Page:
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Tuesday, 26 November, 2002, 11:26 GMT
Bhopal activists freed
An activist being dragged away by police
Protesters want more done to help gas victims
Police in the central Indian city of Bhopal have released 70 protesters who broke into the site of the 1984 Union Carbide chemical disaster.

The protesters, mostly from the environmental group Greenpeace, were arrested on Monday as they sought to remove containers of toxic waste from the compound in Bhopal.

Bhopal victim
The company accepted "moral responsibility"
Activists say not enough has been done either for the survivors of the tragedy or to clean up the area.

Three thousand people died in the days immediately following the disaster, and it is claimed as many as 10,000 died later from the effects of the leak of methyl isocyanate gas 18 years ago.

Greenpeace's executive director in India, Anant Padmanabhan, told journalists in Bhopal on Tuesday that the group had now sought the state government's permission to clean up the area.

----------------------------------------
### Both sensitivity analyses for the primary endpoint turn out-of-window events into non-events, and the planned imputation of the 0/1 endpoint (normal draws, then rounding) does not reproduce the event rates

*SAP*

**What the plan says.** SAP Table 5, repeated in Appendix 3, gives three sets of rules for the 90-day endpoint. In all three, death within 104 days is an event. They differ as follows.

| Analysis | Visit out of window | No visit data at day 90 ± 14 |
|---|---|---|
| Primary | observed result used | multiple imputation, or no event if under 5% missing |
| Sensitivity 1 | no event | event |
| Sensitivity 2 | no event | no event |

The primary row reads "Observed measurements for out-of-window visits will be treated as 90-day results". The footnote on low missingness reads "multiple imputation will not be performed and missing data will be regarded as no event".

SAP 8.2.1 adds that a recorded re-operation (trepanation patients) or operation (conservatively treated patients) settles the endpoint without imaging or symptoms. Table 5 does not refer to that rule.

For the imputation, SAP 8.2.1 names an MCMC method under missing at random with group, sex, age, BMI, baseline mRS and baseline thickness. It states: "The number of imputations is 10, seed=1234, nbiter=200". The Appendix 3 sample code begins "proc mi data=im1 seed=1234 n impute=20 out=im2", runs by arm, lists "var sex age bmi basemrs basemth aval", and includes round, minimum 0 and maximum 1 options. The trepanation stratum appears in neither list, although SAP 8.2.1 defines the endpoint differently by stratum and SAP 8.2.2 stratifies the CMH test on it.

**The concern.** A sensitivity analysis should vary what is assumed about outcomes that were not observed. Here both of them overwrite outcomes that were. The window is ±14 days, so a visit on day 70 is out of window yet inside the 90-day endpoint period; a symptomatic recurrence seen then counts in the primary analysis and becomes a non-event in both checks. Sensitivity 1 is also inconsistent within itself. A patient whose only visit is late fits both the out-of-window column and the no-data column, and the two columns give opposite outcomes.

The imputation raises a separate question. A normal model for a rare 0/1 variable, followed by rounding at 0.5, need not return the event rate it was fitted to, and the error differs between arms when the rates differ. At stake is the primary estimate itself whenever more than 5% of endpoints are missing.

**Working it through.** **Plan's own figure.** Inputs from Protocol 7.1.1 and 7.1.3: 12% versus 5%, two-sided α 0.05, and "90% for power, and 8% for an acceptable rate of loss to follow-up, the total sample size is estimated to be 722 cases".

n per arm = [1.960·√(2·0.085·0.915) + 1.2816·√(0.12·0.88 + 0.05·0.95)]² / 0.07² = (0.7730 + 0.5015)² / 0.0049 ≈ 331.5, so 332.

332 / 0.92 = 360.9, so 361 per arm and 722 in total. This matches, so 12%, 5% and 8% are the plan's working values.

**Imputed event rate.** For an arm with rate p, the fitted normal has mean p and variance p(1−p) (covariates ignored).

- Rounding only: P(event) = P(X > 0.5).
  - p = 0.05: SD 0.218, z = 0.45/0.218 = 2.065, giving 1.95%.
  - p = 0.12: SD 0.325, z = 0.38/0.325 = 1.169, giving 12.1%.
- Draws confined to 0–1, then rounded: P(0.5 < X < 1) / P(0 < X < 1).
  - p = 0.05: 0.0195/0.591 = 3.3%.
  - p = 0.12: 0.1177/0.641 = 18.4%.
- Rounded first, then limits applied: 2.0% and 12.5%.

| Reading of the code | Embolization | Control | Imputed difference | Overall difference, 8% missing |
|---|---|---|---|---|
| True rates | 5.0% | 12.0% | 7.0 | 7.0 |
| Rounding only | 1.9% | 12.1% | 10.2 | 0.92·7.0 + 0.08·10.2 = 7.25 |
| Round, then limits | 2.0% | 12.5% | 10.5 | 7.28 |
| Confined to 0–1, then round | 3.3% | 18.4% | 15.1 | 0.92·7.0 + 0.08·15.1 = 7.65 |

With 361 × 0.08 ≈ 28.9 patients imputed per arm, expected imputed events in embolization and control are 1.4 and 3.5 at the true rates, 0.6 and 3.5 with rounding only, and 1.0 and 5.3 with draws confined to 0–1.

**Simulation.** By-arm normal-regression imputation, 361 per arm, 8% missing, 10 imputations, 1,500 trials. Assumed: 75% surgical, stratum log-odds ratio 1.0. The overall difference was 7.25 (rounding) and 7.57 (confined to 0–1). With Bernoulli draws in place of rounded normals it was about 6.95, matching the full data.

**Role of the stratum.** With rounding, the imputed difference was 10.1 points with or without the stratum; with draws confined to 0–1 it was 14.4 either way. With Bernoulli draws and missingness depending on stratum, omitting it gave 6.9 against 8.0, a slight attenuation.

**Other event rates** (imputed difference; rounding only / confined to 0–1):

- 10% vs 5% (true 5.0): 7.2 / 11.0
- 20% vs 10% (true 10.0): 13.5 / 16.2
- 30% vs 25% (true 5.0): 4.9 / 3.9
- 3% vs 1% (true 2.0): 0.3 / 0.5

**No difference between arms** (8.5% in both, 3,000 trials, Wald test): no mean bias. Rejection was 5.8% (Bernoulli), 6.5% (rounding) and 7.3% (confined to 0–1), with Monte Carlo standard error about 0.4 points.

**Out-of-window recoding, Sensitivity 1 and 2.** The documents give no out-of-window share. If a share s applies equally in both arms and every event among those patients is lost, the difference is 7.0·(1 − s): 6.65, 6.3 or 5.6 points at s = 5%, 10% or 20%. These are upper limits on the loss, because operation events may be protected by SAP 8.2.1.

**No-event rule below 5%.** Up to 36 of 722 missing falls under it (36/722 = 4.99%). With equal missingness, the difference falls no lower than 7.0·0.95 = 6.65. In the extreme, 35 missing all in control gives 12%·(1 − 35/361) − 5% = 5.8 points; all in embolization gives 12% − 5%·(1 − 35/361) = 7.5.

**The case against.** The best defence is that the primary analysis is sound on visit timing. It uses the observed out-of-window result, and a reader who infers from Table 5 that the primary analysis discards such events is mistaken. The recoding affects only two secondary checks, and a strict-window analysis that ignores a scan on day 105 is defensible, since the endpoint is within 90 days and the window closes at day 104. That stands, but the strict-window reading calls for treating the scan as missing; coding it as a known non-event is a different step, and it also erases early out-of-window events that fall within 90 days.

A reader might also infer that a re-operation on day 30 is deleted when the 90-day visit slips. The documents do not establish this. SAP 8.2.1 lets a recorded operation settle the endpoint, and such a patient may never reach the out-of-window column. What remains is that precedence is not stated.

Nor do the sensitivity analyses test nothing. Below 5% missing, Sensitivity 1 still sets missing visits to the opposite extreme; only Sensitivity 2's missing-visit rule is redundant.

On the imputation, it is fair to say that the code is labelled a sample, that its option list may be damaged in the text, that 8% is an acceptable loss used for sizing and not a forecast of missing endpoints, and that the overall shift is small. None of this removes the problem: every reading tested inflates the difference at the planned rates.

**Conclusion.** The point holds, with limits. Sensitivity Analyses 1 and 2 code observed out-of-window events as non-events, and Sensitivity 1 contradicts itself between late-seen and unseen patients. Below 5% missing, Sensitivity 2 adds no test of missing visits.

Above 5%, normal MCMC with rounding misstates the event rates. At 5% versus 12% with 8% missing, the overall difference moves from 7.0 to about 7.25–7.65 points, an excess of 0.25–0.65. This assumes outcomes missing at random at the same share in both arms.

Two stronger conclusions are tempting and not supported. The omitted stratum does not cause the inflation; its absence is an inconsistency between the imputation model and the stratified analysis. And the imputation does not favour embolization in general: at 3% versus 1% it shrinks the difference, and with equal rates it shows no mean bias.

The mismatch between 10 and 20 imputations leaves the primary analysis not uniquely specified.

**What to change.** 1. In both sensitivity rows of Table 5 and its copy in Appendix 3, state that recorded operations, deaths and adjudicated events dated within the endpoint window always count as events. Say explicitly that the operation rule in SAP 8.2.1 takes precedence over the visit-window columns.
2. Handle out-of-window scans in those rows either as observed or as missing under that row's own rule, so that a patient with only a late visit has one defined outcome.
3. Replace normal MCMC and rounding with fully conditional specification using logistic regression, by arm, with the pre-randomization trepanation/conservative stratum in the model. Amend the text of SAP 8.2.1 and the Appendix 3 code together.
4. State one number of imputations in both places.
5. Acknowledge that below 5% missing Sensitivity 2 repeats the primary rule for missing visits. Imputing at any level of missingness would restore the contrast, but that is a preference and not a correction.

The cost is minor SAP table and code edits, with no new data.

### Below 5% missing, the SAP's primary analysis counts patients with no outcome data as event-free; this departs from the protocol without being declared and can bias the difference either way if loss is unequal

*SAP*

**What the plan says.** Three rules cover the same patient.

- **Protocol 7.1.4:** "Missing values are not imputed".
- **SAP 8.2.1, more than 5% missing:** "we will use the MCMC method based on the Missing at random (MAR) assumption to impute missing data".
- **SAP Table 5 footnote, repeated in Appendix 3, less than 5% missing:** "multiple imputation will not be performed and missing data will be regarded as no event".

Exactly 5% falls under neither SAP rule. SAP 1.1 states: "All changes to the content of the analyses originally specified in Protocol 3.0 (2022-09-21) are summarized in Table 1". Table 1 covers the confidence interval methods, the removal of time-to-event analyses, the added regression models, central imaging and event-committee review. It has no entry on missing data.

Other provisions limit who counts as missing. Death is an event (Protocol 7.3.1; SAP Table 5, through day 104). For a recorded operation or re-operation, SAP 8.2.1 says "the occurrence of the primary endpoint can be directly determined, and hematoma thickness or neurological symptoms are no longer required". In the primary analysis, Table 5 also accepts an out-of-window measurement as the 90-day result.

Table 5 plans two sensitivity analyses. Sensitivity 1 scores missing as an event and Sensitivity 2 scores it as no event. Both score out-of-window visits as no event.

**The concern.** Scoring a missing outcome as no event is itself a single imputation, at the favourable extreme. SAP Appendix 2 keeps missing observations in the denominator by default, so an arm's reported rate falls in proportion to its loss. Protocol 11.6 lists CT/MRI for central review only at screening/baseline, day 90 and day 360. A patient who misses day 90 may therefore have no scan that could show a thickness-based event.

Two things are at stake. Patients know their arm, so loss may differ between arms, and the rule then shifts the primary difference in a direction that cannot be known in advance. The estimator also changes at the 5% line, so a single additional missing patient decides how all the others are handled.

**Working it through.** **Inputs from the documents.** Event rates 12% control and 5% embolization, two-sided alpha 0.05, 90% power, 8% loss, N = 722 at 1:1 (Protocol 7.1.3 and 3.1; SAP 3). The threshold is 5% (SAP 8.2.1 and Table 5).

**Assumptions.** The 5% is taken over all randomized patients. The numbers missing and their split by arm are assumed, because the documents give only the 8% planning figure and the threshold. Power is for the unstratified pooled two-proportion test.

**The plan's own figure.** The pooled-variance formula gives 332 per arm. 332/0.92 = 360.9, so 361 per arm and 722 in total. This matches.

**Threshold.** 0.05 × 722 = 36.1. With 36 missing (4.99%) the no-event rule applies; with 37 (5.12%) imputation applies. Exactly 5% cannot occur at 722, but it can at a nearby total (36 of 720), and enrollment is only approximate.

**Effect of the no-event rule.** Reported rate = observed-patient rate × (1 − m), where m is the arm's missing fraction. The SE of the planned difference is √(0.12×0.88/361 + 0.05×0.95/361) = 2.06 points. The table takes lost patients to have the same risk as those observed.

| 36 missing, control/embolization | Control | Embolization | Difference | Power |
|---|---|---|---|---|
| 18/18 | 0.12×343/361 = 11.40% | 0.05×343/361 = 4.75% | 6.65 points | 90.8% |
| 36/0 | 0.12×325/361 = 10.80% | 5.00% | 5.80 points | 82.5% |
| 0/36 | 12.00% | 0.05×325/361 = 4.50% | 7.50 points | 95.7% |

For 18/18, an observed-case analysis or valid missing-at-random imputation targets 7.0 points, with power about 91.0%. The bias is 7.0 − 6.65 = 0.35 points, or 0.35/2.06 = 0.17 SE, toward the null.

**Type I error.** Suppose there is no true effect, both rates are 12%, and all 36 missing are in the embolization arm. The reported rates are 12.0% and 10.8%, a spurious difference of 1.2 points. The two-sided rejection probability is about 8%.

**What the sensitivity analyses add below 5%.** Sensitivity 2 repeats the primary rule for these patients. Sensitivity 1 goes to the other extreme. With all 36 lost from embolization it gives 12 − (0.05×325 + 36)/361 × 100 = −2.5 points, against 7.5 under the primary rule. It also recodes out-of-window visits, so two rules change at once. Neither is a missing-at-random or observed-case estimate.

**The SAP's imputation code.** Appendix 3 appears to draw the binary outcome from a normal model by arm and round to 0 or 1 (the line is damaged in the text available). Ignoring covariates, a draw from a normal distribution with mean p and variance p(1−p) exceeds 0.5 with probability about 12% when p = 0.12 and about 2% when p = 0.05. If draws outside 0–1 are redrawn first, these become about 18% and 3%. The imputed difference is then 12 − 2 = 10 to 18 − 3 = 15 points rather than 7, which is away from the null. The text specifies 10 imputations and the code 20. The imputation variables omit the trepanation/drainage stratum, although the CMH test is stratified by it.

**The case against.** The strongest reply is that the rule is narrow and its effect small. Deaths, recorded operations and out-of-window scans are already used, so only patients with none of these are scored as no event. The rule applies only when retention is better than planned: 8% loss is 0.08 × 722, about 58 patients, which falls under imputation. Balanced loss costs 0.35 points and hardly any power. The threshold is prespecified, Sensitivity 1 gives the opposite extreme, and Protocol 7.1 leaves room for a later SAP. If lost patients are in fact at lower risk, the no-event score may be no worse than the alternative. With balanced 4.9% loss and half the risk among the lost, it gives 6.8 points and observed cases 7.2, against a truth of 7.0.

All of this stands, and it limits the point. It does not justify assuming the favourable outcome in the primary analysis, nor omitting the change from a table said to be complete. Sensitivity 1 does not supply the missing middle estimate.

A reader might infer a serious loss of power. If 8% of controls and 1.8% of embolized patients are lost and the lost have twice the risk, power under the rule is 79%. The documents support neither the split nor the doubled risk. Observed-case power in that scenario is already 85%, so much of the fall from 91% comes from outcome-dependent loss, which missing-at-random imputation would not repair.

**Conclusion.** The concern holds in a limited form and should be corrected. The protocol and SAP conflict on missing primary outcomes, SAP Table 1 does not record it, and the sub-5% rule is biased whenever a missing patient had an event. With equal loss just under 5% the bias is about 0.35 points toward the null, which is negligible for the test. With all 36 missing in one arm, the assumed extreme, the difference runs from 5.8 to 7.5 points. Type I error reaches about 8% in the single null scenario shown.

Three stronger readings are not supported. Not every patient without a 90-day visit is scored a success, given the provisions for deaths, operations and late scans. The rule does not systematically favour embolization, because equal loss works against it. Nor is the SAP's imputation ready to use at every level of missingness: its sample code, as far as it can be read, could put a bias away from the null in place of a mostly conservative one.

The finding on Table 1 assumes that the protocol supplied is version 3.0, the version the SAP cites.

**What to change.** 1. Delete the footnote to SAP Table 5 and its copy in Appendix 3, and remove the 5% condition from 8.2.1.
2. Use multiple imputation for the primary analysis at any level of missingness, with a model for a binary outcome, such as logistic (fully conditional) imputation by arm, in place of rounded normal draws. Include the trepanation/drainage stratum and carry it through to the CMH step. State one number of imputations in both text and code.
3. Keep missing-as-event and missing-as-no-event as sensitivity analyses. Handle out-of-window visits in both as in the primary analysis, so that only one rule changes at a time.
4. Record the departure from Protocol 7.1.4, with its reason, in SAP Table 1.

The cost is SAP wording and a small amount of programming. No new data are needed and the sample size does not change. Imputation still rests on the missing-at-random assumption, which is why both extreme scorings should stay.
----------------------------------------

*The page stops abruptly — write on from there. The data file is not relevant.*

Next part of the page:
Open in new window : Bhopal disaster
Images remembering India's poison gas leak

A day earlier, activists equipped with masks and other anti-contamination equipment had climbed onto the roof of the plant and hung up a banner claiming people are still being poisoned every day.

They are also alleging that the new owners of the plant, Dow Chemicals, have done little to clean up the site.

They say poisonous chemicals and residues still pose a threat to thousands of people who live near the factory.

'Homicide'

The protesters were detained by police who used bamboo canes, lathi sticks, to clear the crowds which had gathered.

India has said it is seeking the extradition of former Union Carbide boss Warren Anderson from the US.

Mr Anderson faces charges of "culpable homicide" for cost-cutting at the plant which is alleged to have compromised safety standards.

See also:

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03 Dec 99 | South Asia
03 Dec 99 | South Asia
16 Nov 99 | South Asia
28 Aug 02 | South Asia
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